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The start of the First World War

Last updated: Jan 30th, 2019

The assassination of an archduke took place on the 28th of June and just over a month later most of Europe was plunged into war, a war that had consequences and a destructive capacity that no one could have predicted.

The road from Sarajevo is a much debated one and I’m sure that your students will discuss how complex that path was. What is amazing for some is that 100 years later those causes and debates are still contentious and engaging. The First World War is more than just an historical episode to be studied in the classroom, however, it is a memory, a lesson, it signifies many different things to so many different people.

The evidence of the war’s impact is present in our towns, cities and villages through war memorials and plaques. While not every family lost someone, every family would have known someone who served, carried out war work and was affected by the fighting. Despite the universal effect of the conflict at the time, the further we move away from that event, the more distant it will seem and the family connections will be remote or even forgotten.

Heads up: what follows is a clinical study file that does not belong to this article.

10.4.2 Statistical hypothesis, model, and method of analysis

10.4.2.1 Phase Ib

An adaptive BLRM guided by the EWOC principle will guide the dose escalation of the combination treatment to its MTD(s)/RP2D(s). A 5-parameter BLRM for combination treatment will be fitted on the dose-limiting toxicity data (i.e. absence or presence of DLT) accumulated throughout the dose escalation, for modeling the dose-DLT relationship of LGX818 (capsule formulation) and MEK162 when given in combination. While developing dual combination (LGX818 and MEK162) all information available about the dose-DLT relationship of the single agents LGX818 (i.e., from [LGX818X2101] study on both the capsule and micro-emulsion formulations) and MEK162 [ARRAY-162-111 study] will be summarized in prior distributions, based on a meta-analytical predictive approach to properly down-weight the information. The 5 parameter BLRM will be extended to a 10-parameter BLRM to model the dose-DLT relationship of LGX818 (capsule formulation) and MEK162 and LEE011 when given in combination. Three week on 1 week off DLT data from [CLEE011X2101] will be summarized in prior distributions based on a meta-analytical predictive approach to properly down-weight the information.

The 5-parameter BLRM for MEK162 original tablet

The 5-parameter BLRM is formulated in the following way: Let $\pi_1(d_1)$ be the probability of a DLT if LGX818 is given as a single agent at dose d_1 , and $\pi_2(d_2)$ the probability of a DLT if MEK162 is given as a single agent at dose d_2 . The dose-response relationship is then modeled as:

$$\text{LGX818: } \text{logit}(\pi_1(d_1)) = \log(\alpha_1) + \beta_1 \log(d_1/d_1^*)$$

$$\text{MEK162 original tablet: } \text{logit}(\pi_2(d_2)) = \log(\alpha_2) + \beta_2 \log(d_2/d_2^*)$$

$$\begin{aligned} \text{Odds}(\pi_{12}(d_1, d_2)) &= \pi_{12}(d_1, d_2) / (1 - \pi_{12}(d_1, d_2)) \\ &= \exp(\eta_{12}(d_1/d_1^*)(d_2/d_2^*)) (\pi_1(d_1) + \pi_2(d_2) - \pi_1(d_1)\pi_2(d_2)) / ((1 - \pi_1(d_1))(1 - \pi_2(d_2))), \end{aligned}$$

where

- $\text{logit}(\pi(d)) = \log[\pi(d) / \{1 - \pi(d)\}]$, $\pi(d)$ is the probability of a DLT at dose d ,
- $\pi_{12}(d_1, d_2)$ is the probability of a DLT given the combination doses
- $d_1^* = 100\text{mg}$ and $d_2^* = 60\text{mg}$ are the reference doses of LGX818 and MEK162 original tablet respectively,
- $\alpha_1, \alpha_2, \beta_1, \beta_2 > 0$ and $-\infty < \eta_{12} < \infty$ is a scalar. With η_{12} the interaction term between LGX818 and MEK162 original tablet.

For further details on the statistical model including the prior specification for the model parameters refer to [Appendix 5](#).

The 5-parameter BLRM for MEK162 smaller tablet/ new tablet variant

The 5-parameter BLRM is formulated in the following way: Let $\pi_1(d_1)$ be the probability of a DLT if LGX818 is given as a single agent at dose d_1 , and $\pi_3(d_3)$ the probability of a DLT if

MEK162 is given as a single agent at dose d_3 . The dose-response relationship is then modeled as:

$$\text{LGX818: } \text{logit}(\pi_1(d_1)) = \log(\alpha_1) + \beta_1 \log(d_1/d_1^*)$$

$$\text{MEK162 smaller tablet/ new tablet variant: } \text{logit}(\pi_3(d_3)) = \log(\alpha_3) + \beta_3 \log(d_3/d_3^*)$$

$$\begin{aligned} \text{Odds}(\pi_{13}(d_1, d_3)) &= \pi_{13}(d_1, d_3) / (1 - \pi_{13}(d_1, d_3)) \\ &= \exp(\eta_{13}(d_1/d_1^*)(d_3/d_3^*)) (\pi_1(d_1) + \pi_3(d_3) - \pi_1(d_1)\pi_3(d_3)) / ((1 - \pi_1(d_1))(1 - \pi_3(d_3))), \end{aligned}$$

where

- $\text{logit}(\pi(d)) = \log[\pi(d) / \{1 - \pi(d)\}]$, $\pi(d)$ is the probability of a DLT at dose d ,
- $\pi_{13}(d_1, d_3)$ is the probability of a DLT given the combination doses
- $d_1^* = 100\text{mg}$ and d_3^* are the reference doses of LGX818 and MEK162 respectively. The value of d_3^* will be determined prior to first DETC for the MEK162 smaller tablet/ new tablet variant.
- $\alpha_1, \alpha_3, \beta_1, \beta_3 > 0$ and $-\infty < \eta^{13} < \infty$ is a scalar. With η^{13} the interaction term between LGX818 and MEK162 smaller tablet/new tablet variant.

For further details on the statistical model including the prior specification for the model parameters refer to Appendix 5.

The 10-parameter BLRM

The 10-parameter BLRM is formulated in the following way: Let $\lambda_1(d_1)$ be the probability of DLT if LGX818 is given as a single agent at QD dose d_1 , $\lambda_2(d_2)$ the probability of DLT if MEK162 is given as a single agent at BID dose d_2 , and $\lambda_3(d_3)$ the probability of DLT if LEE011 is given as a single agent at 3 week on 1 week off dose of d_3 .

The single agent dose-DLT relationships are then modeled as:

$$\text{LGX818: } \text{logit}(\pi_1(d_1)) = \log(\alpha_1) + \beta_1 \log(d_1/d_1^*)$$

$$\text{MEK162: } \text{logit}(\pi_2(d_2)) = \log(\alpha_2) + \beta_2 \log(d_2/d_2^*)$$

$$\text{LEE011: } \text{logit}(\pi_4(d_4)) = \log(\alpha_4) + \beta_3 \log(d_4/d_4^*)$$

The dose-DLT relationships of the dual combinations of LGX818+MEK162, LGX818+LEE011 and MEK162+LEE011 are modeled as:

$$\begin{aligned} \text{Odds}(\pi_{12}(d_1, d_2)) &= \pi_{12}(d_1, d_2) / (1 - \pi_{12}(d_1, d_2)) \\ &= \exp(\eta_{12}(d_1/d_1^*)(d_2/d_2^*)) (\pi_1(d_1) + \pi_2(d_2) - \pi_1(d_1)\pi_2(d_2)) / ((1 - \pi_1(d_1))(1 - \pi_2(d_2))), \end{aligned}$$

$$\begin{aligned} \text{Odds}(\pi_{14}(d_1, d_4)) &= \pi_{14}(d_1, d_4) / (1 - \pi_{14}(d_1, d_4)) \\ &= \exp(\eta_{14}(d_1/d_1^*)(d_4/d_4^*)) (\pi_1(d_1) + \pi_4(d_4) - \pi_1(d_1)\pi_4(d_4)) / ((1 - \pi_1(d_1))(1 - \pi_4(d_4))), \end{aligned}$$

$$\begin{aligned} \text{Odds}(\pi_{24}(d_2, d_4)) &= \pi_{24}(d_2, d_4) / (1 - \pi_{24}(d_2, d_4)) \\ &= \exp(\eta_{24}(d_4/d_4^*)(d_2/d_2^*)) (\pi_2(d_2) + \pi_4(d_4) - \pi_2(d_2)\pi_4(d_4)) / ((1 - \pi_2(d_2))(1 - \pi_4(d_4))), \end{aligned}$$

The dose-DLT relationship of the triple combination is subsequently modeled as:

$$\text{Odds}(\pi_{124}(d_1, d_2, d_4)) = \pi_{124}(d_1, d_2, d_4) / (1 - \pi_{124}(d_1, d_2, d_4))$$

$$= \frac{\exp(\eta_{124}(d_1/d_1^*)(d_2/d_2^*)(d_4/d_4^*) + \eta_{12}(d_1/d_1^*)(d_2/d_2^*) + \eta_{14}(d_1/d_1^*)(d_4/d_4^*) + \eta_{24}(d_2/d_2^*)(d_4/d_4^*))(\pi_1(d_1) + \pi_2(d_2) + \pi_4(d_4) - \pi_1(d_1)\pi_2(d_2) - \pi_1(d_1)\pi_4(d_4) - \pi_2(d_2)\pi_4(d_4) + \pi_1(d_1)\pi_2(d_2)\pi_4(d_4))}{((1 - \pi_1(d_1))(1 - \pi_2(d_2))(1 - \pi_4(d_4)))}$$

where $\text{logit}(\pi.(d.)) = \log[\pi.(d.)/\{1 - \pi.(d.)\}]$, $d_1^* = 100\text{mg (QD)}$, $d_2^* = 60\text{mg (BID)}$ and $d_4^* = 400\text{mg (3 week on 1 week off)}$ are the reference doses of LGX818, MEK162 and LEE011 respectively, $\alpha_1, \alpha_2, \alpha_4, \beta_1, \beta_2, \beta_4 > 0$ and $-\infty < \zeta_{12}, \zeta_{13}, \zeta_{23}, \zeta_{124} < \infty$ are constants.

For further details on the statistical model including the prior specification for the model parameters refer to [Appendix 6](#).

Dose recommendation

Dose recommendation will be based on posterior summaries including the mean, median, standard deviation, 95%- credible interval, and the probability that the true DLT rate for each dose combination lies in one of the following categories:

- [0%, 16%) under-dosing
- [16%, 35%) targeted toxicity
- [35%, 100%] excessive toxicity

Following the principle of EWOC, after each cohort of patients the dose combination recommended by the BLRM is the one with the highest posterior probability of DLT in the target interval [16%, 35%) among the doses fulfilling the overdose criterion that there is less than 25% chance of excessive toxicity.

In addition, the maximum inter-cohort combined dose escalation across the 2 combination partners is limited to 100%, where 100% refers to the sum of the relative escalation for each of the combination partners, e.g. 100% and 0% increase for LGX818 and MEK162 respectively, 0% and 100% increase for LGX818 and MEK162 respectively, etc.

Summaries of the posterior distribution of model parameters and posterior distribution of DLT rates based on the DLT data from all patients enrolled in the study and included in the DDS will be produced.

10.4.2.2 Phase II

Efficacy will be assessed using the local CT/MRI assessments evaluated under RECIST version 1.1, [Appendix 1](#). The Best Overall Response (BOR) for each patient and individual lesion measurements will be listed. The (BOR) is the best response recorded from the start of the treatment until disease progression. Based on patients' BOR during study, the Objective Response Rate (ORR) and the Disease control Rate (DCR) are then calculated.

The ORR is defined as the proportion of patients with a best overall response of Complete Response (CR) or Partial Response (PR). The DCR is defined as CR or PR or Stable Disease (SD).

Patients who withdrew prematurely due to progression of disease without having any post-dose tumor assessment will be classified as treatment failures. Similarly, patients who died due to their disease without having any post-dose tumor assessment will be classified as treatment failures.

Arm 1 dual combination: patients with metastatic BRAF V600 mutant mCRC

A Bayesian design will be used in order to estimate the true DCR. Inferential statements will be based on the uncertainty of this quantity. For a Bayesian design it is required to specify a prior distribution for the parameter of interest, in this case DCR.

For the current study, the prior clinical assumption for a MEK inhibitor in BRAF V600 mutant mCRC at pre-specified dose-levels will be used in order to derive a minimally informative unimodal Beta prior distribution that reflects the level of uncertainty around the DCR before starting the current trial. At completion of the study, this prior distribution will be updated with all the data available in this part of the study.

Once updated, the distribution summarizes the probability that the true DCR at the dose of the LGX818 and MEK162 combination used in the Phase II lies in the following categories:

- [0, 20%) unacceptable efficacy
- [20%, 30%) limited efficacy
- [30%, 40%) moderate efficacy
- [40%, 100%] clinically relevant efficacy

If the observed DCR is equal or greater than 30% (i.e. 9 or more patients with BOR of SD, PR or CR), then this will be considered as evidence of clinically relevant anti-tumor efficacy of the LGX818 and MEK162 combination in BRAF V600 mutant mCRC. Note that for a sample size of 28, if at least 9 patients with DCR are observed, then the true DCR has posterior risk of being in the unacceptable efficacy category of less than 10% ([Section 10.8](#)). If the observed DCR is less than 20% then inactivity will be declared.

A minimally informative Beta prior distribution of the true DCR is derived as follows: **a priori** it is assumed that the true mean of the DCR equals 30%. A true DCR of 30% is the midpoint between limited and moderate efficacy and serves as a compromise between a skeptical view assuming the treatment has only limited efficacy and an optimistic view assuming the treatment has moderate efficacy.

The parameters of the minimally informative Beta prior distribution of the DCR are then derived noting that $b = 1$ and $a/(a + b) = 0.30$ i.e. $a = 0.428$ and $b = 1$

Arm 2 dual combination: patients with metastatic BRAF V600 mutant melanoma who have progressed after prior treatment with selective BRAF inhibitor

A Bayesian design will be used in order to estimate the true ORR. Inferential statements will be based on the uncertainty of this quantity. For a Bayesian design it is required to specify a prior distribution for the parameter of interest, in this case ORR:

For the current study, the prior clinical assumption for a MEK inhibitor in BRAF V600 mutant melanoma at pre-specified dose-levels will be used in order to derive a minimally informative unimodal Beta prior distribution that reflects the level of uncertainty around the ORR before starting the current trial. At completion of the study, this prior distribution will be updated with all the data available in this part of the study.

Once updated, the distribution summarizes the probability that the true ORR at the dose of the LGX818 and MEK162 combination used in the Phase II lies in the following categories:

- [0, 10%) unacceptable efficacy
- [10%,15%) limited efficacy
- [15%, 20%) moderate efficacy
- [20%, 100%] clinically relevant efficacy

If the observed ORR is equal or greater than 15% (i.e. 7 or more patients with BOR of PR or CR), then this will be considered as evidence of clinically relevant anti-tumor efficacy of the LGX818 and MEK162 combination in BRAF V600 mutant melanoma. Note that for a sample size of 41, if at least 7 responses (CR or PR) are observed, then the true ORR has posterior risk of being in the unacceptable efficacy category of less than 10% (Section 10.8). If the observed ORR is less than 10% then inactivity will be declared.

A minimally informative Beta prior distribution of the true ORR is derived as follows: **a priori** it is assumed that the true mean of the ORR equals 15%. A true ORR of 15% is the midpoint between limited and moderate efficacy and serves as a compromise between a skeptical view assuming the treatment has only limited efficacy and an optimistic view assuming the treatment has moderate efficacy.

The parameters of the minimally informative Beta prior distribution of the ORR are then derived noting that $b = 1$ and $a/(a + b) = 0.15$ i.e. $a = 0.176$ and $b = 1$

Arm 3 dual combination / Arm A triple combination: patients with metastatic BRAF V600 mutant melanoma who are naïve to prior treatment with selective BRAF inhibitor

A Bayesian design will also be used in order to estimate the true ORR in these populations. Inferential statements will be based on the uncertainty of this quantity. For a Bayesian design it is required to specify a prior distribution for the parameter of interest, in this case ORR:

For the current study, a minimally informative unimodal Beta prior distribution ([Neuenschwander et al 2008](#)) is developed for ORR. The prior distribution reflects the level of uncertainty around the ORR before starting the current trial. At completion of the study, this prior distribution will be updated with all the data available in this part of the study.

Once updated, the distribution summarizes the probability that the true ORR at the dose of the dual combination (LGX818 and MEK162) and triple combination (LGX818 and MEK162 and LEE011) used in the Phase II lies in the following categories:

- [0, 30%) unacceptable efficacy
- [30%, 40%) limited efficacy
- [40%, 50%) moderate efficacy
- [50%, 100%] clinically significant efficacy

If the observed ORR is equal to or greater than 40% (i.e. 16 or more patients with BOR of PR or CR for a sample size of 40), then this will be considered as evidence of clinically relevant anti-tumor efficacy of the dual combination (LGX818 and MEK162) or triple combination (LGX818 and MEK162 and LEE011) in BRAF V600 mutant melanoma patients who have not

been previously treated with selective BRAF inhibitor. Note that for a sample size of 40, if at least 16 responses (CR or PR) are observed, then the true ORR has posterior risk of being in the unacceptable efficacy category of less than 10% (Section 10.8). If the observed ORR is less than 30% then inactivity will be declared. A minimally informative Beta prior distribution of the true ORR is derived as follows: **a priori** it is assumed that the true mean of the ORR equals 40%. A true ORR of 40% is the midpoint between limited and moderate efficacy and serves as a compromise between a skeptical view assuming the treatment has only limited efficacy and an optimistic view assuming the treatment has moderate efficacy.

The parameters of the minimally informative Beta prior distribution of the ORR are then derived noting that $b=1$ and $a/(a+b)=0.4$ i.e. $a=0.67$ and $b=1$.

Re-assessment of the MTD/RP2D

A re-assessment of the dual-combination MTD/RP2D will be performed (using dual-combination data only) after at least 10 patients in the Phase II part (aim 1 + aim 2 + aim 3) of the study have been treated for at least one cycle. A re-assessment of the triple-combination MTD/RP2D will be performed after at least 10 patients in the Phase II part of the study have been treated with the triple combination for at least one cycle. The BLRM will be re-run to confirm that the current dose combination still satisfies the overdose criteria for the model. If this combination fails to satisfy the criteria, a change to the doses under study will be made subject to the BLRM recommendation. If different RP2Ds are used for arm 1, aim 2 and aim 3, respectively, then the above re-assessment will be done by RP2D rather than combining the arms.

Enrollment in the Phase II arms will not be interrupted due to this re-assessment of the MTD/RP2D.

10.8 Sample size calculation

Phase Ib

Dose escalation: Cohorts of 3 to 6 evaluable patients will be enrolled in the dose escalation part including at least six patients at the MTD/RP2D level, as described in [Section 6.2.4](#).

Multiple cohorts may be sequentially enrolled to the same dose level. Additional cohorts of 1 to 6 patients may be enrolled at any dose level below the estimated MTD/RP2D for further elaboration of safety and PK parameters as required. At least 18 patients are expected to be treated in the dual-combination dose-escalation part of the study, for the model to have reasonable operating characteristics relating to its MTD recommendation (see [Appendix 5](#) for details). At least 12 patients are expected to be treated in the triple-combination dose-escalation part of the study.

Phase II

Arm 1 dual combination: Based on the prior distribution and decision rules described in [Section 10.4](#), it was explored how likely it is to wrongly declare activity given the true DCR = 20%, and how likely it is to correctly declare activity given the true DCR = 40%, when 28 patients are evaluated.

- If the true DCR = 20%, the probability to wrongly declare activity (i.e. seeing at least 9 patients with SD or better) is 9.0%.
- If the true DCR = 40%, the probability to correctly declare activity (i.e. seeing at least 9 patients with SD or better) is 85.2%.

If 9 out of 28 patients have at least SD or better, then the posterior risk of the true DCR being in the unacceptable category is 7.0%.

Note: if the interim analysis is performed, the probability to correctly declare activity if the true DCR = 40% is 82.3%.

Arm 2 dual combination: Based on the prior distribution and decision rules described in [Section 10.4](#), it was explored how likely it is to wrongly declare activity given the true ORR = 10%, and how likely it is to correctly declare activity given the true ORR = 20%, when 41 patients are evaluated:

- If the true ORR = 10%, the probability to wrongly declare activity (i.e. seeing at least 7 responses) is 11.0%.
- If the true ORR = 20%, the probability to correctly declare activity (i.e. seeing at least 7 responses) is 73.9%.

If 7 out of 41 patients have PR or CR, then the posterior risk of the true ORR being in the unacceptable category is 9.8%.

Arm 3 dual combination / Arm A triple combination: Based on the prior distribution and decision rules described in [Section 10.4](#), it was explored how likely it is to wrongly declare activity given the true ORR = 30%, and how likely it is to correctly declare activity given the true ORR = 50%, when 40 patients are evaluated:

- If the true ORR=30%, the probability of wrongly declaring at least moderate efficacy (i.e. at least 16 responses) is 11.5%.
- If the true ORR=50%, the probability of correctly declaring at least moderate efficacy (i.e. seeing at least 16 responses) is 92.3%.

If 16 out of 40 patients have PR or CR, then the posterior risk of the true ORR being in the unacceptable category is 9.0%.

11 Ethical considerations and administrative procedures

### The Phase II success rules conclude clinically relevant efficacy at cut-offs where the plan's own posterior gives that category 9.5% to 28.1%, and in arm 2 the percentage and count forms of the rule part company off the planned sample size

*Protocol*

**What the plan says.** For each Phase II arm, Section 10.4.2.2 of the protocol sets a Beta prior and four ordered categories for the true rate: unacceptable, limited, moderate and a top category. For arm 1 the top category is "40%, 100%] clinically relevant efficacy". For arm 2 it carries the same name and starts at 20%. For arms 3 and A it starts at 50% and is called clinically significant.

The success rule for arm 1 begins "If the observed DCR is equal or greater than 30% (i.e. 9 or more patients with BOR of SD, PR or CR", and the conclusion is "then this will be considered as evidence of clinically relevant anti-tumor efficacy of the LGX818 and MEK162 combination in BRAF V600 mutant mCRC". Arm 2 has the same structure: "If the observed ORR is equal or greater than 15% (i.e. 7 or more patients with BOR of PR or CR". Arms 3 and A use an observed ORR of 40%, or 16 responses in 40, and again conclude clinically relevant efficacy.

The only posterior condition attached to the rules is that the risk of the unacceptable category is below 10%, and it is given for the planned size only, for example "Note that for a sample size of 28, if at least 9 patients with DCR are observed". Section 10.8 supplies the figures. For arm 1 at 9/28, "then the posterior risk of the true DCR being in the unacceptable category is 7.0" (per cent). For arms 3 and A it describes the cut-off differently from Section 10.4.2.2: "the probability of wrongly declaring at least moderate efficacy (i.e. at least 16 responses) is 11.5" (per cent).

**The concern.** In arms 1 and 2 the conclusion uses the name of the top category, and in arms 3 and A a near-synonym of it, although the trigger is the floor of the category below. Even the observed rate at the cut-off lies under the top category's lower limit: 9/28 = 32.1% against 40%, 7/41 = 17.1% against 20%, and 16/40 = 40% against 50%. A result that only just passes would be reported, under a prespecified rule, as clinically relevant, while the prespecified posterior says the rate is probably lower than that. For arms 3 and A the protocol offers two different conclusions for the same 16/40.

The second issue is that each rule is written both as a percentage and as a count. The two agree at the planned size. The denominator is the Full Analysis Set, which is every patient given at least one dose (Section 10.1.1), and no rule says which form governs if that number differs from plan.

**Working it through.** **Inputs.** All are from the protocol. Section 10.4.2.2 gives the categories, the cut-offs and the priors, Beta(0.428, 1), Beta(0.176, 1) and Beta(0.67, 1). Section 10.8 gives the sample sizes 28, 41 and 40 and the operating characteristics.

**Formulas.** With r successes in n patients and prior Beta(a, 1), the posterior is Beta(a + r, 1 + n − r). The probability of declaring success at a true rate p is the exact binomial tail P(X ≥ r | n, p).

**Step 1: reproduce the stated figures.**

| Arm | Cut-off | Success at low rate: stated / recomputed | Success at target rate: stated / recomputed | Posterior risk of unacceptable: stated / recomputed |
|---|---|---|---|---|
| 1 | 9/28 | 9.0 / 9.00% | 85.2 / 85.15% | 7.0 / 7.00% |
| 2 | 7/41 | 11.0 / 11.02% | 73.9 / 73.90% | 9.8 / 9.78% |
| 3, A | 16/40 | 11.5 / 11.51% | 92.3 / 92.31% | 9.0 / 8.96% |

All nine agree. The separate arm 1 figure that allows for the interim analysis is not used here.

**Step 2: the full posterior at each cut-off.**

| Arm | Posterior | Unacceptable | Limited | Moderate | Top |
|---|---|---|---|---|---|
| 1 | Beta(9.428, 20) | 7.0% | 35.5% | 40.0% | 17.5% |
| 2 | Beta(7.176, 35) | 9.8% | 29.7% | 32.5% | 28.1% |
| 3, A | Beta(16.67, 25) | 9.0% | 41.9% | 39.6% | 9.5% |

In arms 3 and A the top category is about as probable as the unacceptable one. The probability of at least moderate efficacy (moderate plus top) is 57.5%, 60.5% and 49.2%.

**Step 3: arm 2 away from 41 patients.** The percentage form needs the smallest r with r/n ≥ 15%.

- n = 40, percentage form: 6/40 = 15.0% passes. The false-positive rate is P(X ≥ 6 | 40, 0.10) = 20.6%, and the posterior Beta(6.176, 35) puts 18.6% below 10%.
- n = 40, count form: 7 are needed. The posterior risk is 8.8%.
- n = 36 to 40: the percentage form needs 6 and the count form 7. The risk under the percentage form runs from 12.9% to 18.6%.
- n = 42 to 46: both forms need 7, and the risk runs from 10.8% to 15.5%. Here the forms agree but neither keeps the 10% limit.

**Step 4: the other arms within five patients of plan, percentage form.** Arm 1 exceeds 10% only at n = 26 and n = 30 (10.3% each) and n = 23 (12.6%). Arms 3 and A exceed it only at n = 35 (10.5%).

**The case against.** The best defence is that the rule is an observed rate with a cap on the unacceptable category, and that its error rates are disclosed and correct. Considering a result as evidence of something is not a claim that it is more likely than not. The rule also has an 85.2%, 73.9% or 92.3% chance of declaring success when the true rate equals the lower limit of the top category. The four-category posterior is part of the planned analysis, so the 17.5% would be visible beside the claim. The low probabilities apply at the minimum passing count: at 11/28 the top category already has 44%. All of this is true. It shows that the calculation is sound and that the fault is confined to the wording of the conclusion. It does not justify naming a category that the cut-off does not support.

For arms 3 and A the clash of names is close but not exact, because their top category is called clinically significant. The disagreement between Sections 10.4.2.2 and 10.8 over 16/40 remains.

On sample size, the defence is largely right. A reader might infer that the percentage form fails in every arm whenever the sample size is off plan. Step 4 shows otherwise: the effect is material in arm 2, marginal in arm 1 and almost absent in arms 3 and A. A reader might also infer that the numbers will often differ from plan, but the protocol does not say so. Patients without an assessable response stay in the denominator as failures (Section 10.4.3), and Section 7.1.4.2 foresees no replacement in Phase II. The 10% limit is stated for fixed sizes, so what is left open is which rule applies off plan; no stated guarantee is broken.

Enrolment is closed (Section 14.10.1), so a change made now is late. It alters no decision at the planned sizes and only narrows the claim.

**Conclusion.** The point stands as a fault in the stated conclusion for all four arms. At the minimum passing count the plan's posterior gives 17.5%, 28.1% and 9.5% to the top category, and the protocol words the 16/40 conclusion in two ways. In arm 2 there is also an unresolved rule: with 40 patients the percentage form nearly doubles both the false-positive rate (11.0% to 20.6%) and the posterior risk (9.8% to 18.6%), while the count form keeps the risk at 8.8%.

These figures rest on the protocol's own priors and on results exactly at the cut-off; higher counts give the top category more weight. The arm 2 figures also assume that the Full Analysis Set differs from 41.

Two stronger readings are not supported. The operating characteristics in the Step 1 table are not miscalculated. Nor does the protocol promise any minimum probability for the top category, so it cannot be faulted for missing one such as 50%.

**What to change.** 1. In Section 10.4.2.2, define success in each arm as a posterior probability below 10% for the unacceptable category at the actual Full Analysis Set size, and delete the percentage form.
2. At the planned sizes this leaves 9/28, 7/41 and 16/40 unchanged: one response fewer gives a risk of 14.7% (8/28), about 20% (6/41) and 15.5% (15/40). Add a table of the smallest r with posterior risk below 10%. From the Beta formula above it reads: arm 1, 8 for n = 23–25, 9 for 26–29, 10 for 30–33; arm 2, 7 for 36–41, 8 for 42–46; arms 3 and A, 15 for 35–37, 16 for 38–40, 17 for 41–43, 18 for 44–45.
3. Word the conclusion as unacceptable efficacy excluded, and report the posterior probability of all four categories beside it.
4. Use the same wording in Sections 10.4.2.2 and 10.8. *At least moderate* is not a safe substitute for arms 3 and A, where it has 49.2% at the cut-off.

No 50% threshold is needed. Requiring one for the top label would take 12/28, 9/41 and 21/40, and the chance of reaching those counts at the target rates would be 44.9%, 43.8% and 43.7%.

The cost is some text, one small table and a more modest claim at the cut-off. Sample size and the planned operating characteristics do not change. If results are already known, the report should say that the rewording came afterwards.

The centenary provides an opportunity to dig deep into our family past or to investigate the people who lived in the streets or towns that we now do. It provides an opportunity to contemplate what is being commemorated and to reflect on how British, European and International societies responded to war 100 years ago.

The First World War remains a part of the National Curriculum and it is a part of GCSE and A level papers on history. The factual knowledge and understanding of the war is important for students to learn but the centenary should also help with the emotional connection – why does an event that was 100 years ago still matter? It matters because the world was changed forever and the physical evidence is still so powerful whether it is a plaque in a town hall, ‘a corner of a foreign field’, or a huge memorial such as the Menin Gate. To visit the Flanders Fields and to listen to the stories of the ordinary men and women who gave and saw so much is to develop a connection to the past that no book can create.

The centenary provides an opportunity for a new generation to connect to the past not just to learn about it, as educators it’s our job to make that happen. On 4 August when the commemorations begin I will reflect for a while on my family and how they suffered as a result of the First World War, and then I will turn to working on ways that today’s young people can learn about that generation, the individuals, those that didn’t return, those that did and the families affected. By learning about those people and standing where they stood and visiting where so many fought and died the centenary will go beyond books, exams or politics, it will be about an event that changed the world and has a presence in British society today as well as a permanent reminder in the Flemish countryside.